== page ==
I would like to express my gratitude for high estimation of my work and to wish good luck to Uzbekistan people.
Vyacheslav Useinov (Uzbekistan), artist, 1st place of Biennale:
I am so glad that jury appreciated my work. I think it means recognition of my creative potential. I represented a composition of “Constant” which combined two elements – traditional painting and installed object. Installation of “Constant” – a spiral of gigantic burnt matches was already exposed at the exhibition of actual art “Constellations” in Tashkent under financial support of Swiss Agency on Cooperation and Development. Now it is added with painting works from Series “History of one picture” which has been done for last eleven years. Both installation and painting are rather self-sufficient. However, combination of painting and modern forms of art seemed interesting to me. The combination of so realistic landscapes of sunny day and brutal spiral installation influences provocatively and creates emotional atmosphere and feelings which, actually, are essential to any creative act. How well was my idea realized – spectators will estimate.
I considered necessary to accompany each part of the composition with author’s annotations as words are also acts of creative self-expression.
Participation in international forums like this is important for any artist. Important is a dialogue of artists and their relation to your own work and searches. Such dialogue determines further development of art. In this behalf I was interested in works represented at Biennale. In particular, the object of Polish artist Alexandra Gieraga representing pictures collected together as if they are stored in deposits. At first sight ordinary subjects suddenly obtained unusual sounding. The works of Prize-winner of last Biennale Ulan Djaparov were interesting in context of our time. Djamol Usmanov’s installation as usually is penetrated by spiritual power. Dialogue, interaction and change of creative ideas and different concepts emphasize significance of such exhibitions. I would like to express my gratitude to its organizers. I had a chance to know better creative searches of artists from many countries and to get new impulse to further creative work. Han Hyun-Sam (Korea), member of Jury, participant of the exhibition:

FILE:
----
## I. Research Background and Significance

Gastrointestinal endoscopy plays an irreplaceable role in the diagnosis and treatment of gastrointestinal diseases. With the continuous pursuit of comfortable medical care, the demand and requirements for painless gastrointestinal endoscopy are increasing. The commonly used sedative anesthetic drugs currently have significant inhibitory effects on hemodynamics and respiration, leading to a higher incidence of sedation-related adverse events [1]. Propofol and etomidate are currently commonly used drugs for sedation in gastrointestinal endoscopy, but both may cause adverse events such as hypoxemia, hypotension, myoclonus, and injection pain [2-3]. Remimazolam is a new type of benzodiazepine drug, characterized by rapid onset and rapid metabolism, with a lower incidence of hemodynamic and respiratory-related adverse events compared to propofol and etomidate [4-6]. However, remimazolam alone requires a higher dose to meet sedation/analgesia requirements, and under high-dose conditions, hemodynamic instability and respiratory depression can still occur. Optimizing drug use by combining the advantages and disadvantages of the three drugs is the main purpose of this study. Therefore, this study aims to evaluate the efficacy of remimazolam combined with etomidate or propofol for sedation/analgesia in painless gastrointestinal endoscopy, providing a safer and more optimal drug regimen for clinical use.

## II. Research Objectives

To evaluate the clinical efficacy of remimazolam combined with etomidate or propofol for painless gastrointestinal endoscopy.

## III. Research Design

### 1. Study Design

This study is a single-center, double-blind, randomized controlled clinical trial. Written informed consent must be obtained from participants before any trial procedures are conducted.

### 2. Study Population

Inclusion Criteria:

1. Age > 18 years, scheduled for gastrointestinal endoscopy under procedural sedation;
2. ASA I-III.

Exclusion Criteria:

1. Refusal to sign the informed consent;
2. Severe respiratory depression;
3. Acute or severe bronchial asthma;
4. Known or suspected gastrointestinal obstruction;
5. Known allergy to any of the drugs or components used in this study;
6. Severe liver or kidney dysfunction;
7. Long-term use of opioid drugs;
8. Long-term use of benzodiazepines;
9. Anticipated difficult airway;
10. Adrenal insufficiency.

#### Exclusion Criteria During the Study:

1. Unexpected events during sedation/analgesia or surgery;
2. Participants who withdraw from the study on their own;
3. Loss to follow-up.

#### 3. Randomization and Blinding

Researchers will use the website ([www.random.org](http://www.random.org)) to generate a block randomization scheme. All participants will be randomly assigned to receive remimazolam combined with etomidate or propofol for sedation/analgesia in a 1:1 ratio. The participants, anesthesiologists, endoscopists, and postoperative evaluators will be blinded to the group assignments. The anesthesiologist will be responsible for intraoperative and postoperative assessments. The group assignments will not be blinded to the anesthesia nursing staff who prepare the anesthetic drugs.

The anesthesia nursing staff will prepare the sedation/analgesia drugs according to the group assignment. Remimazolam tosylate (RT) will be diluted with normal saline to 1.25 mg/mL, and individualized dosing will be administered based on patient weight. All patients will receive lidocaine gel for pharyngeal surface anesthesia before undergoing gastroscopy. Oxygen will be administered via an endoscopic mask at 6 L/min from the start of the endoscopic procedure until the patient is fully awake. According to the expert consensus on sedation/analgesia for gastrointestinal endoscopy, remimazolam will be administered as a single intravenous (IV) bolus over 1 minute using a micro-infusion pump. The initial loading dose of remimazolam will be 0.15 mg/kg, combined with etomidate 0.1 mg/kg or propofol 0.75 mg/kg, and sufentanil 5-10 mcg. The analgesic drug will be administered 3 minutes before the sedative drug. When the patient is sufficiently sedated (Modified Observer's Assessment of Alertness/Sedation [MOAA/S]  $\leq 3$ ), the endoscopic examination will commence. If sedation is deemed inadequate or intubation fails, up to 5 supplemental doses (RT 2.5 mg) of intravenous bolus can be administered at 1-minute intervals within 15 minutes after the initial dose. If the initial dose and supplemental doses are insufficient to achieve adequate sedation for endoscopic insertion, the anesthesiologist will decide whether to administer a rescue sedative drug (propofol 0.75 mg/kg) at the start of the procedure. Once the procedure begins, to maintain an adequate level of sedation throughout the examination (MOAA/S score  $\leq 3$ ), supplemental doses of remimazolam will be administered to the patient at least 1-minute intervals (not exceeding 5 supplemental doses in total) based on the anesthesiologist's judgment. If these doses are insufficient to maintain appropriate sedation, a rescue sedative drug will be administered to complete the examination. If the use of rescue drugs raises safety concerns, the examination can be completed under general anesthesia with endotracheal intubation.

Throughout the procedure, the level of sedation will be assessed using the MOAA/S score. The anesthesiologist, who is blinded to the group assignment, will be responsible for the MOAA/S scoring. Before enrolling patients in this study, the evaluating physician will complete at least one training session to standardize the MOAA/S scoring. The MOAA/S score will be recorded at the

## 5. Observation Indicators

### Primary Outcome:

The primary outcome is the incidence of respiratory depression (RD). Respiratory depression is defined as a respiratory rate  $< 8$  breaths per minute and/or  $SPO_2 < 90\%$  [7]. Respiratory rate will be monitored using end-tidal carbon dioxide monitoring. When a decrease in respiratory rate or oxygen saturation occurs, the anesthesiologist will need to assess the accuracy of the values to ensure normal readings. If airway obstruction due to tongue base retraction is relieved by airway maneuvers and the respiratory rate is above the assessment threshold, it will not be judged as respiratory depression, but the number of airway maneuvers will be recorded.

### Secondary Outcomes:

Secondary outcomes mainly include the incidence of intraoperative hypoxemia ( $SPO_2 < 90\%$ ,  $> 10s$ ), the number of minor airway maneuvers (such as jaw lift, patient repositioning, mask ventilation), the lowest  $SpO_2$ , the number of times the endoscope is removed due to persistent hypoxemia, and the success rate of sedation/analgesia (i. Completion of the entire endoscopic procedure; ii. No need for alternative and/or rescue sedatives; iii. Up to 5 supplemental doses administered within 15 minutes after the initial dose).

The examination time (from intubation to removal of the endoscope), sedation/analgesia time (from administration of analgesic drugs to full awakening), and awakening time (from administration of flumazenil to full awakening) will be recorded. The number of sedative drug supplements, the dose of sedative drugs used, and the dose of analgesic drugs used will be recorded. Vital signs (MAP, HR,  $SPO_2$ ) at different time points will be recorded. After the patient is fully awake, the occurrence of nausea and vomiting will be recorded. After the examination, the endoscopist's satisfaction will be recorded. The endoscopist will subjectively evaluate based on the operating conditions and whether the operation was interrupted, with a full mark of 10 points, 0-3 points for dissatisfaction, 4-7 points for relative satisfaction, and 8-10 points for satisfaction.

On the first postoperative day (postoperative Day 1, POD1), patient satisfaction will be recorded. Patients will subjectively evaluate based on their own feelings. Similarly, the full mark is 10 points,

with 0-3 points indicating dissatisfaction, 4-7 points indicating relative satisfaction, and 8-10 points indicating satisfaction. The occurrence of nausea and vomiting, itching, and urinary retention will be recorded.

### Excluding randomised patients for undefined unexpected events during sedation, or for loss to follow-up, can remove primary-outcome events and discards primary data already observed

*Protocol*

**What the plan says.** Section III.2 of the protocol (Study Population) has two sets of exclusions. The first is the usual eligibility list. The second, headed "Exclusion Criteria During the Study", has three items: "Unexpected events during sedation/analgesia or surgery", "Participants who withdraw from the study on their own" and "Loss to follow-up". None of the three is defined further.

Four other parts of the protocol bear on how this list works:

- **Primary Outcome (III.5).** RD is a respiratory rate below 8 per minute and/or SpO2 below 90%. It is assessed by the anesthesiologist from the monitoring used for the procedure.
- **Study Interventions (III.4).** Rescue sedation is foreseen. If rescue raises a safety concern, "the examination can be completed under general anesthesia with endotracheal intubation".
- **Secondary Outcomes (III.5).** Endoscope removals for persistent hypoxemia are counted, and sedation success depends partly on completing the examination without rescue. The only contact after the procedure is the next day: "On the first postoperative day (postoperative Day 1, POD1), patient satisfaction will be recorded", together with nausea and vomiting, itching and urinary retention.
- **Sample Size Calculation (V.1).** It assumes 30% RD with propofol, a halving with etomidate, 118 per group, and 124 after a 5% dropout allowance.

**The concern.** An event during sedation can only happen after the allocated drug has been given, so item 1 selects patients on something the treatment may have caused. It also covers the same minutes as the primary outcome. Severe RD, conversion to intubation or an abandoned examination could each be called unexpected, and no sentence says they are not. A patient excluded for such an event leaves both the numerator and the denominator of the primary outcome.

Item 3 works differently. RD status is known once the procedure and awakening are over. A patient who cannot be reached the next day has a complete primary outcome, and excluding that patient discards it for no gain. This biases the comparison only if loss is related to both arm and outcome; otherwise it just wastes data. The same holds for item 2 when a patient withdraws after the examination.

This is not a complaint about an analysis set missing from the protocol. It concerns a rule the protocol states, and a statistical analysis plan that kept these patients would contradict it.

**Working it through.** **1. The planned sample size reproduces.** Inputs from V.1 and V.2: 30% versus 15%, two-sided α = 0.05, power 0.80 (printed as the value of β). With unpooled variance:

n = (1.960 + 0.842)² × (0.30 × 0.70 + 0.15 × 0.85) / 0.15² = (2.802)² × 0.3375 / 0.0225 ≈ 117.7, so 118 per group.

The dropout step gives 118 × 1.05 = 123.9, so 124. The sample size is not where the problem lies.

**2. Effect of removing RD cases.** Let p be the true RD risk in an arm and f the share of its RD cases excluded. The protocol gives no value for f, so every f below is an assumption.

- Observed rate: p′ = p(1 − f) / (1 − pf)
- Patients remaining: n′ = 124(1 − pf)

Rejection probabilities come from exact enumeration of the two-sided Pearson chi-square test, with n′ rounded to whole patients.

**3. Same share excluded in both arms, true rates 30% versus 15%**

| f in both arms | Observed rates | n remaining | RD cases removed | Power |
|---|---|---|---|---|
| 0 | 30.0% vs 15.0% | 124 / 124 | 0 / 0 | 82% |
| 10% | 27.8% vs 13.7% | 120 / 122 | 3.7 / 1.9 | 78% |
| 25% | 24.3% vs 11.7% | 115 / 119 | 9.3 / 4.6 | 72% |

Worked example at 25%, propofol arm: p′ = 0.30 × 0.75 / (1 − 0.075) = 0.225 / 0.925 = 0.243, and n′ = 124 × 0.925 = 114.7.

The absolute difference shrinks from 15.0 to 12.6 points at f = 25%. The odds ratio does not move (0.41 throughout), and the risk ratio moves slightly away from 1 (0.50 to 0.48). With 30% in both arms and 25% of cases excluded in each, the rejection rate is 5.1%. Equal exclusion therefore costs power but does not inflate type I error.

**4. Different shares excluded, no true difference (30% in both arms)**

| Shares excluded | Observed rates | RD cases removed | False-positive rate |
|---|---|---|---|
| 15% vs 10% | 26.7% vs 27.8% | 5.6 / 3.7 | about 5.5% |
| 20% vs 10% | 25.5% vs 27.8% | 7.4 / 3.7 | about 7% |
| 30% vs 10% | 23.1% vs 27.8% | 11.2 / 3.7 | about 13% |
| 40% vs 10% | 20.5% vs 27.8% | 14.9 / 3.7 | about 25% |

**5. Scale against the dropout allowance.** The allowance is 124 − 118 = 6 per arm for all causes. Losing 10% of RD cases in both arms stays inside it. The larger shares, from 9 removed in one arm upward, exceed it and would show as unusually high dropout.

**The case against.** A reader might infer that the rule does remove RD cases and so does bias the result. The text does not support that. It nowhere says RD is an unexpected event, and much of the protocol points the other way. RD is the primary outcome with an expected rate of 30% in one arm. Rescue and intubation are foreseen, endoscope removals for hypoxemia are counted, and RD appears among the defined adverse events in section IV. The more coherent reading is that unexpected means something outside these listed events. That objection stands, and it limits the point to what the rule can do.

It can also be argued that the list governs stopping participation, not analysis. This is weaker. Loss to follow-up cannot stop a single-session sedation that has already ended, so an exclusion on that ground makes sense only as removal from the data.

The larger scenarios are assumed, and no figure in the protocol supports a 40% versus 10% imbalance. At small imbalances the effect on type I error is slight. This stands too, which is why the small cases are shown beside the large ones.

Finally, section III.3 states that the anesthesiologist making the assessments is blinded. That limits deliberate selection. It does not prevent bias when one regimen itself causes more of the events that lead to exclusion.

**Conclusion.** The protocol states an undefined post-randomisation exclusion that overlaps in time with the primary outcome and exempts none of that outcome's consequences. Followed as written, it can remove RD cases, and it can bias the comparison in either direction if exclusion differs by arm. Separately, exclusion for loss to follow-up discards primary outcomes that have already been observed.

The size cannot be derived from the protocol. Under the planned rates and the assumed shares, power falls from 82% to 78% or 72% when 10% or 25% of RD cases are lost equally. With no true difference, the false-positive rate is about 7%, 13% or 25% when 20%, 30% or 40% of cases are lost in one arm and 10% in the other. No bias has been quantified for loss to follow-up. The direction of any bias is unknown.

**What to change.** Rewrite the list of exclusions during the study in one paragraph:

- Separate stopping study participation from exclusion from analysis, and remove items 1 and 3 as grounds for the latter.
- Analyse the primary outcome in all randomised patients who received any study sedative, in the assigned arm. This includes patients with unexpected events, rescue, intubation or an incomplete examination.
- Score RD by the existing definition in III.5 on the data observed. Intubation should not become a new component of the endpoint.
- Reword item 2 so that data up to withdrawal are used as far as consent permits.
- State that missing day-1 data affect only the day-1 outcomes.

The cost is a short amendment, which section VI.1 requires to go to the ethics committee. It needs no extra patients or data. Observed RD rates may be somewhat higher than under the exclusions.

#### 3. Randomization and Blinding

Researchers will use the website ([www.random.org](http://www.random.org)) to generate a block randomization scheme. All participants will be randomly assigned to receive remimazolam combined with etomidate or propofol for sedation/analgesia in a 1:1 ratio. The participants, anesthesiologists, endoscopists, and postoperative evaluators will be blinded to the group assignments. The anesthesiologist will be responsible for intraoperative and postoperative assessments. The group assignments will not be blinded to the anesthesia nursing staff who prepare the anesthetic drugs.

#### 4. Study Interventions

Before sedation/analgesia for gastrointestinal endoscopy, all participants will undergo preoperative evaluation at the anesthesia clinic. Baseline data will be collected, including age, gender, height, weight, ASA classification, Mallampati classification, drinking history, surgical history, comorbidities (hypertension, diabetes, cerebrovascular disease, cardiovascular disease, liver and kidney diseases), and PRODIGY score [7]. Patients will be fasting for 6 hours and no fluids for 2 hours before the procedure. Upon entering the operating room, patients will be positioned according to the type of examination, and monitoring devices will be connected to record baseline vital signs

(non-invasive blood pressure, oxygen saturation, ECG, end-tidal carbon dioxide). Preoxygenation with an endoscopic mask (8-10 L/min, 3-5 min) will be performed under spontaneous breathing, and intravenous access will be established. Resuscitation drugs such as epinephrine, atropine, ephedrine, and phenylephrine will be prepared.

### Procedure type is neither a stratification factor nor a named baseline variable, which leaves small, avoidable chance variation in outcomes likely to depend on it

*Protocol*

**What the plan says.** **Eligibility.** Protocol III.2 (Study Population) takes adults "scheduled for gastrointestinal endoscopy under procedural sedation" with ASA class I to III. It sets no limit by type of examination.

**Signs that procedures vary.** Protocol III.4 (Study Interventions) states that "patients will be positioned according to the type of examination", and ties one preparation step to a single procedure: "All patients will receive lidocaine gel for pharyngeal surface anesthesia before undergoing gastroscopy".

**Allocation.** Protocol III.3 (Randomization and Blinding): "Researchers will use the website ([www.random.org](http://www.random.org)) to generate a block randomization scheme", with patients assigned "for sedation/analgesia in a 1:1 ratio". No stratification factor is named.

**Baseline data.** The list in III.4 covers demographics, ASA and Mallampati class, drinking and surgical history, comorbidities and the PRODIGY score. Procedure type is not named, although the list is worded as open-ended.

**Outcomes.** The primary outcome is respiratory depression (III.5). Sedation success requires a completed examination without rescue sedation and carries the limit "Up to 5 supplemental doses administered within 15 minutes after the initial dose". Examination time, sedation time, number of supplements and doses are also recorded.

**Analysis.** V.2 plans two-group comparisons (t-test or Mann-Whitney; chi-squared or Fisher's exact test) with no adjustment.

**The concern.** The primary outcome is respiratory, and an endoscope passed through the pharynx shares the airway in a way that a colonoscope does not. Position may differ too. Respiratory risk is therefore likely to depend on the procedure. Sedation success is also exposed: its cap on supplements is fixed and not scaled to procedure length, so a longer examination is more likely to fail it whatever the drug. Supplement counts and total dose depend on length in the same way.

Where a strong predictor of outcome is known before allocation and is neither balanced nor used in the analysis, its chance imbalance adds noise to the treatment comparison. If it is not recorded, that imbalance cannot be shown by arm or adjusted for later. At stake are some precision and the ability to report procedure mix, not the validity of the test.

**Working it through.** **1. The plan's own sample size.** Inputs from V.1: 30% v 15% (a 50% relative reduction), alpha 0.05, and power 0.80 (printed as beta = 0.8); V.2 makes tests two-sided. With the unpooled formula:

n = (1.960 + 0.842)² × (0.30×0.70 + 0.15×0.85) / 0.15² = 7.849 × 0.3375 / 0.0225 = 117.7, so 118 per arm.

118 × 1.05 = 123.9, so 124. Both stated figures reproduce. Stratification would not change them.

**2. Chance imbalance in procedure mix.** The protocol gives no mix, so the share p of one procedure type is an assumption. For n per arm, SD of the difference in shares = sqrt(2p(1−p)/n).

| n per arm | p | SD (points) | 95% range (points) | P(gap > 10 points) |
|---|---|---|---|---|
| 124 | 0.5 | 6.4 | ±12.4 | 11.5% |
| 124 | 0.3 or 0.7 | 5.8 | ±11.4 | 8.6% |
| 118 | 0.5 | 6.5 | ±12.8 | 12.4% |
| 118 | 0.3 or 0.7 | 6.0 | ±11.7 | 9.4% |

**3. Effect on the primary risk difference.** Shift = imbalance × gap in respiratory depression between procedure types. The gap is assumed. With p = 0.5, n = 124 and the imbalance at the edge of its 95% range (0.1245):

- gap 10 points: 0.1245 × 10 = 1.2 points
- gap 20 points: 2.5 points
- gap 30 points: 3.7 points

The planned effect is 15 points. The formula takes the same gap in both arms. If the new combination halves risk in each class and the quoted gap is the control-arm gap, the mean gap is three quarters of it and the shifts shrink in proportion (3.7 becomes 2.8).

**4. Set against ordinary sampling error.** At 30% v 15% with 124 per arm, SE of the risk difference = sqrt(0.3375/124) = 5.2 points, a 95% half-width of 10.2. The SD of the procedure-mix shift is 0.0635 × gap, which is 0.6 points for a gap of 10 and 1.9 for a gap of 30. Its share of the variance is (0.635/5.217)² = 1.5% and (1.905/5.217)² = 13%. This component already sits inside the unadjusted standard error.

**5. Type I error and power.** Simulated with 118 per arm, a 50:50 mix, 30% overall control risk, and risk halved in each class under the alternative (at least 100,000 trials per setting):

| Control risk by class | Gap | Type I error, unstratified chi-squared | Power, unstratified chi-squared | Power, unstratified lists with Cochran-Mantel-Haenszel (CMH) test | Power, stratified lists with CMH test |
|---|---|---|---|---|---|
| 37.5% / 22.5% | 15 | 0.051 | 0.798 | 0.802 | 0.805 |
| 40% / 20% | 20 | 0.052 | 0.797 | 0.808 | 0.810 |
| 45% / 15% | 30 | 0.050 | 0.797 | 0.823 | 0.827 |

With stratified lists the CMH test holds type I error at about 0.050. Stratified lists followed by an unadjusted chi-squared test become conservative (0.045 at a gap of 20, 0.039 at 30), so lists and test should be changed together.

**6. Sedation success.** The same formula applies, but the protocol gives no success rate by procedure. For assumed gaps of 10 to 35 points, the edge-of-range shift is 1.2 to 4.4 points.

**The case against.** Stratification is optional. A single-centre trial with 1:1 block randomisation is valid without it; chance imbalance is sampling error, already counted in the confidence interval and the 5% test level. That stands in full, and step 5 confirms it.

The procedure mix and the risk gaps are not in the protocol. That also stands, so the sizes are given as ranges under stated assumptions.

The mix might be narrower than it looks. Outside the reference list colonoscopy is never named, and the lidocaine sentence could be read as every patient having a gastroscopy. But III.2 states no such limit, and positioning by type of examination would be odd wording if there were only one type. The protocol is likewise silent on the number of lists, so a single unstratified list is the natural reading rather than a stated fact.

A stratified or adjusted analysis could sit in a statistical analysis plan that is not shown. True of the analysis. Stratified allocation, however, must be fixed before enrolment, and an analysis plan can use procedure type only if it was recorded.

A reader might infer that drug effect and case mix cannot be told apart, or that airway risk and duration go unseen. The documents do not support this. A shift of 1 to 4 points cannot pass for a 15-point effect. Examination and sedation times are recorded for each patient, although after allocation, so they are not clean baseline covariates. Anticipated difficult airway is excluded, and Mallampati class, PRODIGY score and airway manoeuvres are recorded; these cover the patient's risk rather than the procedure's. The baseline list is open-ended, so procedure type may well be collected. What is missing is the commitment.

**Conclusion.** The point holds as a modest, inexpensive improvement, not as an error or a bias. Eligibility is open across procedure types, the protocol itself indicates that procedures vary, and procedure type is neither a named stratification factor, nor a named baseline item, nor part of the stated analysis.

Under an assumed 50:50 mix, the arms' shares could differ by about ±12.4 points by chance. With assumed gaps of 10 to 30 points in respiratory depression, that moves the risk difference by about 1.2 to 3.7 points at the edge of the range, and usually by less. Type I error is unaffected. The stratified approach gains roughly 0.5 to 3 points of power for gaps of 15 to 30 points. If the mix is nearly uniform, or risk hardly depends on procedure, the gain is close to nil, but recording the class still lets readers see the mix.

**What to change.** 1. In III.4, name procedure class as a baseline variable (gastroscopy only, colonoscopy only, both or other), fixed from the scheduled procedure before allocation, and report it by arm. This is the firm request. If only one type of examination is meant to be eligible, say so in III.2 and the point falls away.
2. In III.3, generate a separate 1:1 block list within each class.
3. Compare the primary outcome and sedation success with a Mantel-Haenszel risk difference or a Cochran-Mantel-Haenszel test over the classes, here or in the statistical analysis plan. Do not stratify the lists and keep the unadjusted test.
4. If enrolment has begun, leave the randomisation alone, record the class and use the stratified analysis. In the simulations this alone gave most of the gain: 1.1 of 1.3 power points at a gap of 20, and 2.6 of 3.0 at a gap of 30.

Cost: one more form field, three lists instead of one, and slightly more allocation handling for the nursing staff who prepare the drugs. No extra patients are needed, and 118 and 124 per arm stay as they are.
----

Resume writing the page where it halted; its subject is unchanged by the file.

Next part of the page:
I participated in three Tashkent biennale, therefore I can see it in progress. While the first exhibition had a little indefinite idea, the second was much better organized. As for the last exhibition, it surpassed all my hopes. First of all, the list of participating countries confirmed its international status. The works were very interesting and represented many genres and styles. I think, that these installations, video and photo works, painting and graphic works can make honor of any international biennale. I am not only a member of Jury, but also a participant of the exhibition (my photo works are devoted to nature), therefore I would like to note a good exposition.
Interesting were works of Uzbekistan artists. They reflected today’s realities and searches for new expressive means. I always admire at their creative approach, positive philosophy and high level of performance. As for Korea, new art forms, such, as installations, video and photo works are getting more and more popular. Evidently, video-art is one of the most perspective. Its founder is the Korean artist Pek Nam-Chung who lives and works in America. Video-art obtained a status of independent field thanks to him. History of video art is short, but, global interest to it proves its promising outlook.
I think the jury should choose a winner in each genre, for example, in video-art, painting, installation etc. My attention was drawn by the composition of “Constant” by V. Useinov in Central Exhibition Hall. It was very emotional and caused thinking over sense of life. I think everyone can interpret it in own way. At the same time, its materials, texture, technical and light solutions are very original. I would like to wish success to all participants of Biennale.
Makhmud Akhmad Attiya (Egypt), member of Jury, participant of the exhibition:
The exhibition impresses so much! Art processes in Uzbekistan could amaze everyone. When I came to Tashkent six years ago, I did not see any avant-garde tendencies. This biennale demonstrated a high level of art, including Uzbekistan and extensive list of participants which brought very interesting works.
The role of biennale in promotion of art life can not be exaggerated. In Egypt, biennale started in the 1940s in Alexandria and Cairo. Due to that, new art directions got development, including abstractionism, surrealism, symbolism, etc. Tashkent biennale again exposed that today’s palette of art genres is much richer.